How Far is Too Far? A Must-Read for Custodial Parents Seeking to Move
As family law attorneys, we often encounter the issue of relocation in custody situations. I previously wrote about the top custody myths in Lancaster County and addressed a common myth that parents have in custody situations — "I can move wherever I want and take my children with me." This assumption, as I point out and as Holly Filius expands on in her blog post about changes to the Pennsylvania Custody Act, can be hazardous for parents who do not understand or know about the notice requirements of the law. These requirements are discussed frequently in family law sites and blogs, but what many clients wonder is how far a move has to be in order to trigger the notice requirements required by law. Is it okay to move to the next neighborhood? The other side of town? What about 30 miles away?
The Custody Act defines relocation as any move that significantly impairs the non-custodial parent’s ability to exercise custodial rights to the children. Any move that falls under this definition requires the custodial parent (the parent who has physical custody of the child or children the majority of the time) to follow the notice procedures of the Act. This begs the question, how far can a move be before it "significantly impairs" the other parent? Here in Lancaster County, a move is usually considered relocation if the custodial parent proposes to move with the children to a different school district. Changing districts could make it difficult for the other parent to complete the necessary custodial exchanges and take the children to any events or appointments they have while under their care. Although there are some Pennsylvania school districts that are geographically small, rural ones can be spaced far apart so that even moving to the "next district over" could create a significant distance to travel.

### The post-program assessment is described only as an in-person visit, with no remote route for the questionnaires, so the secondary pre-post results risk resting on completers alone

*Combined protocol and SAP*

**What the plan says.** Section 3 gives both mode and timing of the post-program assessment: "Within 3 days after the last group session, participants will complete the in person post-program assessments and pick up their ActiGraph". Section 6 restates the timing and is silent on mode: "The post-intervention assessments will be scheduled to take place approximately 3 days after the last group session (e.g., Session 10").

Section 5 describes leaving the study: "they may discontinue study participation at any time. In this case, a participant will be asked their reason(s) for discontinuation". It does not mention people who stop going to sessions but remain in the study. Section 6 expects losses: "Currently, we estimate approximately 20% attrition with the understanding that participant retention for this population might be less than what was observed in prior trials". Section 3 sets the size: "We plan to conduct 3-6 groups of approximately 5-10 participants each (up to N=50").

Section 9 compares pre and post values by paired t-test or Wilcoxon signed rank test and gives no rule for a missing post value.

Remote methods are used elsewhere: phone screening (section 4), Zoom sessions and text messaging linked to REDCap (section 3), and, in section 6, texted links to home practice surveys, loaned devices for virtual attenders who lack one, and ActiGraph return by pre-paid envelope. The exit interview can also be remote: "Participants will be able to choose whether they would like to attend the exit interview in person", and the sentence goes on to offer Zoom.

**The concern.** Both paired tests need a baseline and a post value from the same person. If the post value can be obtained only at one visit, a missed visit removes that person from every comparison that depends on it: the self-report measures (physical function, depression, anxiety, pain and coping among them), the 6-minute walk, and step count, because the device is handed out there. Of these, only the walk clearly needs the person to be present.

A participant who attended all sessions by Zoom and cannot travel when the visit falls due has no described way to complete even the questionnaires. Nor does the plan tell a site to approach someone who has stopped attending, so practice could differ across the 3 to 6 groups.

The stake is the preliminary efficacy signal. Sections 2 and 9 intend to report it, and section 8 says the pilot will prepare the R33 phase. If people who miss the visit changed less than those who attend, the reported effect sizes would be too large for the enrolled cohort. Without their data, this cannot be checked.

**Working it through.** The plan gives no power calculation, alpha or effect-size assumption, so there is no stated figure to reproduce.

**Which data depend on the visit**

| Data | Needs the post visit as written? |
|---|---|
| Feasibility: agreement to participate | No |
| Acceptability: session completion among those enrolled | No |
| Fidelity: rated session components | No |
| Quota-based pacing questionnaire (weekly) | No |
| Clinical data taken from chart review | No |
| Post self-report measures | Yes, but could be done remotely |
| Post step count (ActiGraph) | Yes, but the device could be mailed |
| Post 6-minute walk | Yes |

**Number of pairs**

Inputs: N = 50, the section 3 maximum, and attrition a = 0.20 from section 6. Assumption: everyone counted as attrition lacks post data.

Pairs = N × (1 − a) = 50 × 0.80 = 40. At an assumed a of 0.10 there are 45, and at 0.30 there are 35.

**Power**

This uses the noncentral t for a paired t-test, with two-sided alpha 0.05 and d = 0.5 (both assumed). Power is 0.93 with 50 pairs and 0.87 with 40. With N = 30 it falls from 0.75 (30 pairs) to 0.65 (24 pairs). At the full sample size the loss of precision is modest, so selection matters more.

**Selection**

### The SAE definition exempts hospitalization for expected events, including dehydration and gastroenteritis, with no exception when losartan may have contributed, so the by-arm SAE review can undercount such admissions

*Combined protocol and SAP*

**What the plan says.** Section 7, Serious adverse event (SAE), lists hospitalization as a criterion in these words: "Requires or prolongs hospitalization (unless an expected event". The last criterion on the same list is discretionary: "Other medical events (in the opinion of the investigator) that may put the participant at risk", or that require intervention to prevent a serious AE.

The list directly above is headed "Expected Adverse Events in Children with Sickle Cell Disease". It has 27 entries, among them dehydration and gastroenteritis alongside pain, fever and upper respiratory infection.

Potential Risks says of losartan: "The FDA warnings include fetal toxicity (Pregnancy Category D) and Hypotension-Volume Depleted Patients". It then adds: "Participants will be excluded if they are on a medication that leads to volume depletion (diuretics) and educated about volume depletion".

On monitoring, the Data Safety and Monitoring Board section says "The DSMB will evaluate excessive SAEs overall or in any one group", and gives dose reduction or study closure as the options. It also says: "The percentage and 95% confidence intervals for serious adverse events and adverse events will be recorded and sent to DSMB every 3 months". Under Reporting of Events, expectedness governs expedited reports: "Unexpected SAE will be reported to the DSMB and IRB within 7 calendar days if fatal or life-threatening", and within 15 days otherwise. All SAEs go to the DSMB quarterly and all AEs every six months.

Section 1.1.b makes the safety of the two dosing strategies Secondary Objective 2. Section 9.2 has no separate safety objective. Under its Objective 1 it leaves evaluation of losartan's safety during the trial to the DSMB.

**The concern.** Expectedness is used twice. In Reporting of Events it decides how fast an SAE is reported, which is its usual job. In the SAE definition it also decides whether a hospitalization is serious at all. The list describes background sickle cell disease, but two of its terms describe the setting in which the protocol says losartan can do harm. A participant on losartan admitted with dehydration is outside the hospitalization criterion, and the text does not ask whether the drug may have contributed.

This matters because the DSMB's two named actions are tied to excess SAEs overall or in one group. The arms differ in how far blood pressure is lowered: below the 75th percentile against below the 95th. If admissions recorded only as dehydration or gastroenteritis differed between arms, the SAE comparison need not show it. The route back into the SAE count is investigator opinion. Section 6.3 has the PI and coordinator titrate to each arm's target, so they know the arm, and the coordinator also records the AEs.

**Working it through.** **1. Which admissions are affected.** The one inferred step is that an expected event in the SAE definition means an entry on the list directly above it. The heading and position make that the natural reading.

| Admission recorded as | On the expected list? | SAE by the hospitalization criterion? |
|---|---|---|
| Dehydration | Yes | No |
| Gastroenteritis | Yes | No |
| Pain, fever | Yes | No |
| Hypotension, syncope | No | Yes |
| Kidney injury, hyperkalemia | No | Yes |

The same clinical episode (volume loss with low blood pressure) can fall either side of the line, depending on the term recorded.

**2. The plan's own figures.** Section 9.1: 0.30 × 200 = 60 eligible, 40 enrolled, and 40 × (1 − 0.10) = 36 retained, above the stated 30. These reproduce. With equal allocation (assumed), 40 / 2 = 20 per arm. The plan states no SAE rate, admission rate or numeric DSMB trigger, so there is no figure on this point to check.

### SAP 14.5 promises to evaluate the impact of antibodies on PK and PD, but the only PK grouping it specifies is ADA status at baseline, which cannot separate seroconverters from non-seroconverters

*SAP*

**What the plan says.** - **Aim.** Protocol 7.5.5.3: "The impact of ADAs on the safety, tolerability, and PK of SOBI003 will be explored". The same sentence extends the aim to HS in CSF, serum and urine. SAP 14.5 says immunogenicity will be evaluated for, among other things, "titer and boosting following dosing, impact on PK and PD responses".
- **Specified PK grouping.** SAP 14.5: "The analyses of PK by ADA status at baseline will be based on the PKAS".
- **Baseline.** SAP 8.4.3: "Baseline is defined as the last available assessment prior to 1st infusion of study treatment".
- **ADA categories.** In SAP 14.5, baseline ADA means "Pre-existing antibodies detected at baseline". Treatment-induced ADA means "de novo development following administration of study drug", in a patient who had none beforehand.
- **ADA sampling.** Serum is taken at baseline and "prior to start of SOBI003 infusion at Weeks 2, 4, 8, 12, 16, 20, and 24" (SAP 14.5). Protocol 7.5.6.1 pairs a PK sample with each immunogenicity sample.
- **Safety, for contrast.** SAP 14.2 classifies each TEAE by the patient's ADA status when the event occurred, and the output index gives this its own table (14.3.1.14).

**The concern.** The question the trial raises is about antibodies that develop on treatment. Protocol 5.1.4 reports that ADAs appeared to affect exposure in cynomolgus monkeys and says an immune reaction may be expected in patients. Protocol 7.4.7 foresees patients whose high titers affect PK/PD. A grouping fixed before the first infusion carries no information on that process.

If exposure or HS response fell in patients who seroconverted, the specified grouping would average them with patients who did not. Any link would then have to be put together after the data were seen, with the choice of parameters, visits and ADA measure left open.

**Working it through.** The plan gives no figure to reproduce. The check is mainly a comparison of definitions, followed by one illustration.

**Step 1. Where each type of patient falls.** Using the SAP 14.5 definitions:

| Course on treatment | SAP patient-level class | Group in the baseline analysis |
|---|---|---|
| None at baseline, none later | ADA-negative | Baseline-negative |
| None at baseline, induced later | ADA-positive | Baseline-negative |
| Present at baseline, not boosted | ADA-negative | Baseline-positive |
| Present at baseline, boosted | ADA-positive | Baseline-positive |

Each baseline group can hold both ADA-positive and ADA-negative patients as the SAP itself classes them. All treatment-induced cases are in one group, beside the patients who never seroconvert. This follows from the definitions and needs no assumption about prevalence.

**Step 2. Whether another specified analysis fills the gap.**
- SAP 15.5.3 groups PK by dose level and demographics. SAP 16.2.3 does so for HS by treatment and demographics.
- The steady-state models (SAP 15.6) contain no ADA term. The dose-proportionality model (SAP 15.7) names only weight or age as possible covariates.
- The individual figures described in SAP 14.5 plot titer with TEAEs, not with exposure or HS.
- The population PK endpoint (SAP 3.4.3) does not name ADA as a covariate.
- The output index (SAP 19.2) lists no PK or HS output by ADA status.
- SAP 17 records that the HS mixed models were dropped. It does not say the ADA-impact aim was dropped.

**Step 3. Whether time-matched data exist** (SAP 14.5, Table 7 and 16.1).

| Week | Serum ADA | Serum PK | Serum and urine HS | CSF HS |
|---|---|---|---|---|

I recently was involved with a case where the custodial parent, without advance notice, moved to a home about 50 minutes from the former marital residence where the parties lived together with the child before separating. The custodial parent did not move outside of the county, but did remove the child from the school district in which they were enrolled. Because the 50-minute drive significantly impaired the non-custodial parent’s ability to exercise custody of the child, the court ordered that the child be returned to the non-custodial parent. The outcome of that case, which was favorable to the non-custodial parent, most likely would have been much different had the moving parent complied with the relocation provisions of the law.
The lesson for all parents is this: custodial parents seeking to move with children should not only follow the procedure set forth in the Custody Act, but also use common sense. Notify the non-custodial parent in advance of the move. Provide the address, telephone number, name of the school district and the names of the people living in the house. If faced with a proposed relocation by a custodial parent, non-custodial parents need to be aware of their rights, and if necessary consult with an attorney regarding a challenge to a move.
Julie Miller is an attorney at Russell, Krafft & Gruber, LLP in Lancaster, Pennsylvania. She received her law degree from Dickinson School of Law and practices in a variety of areas including Family Law.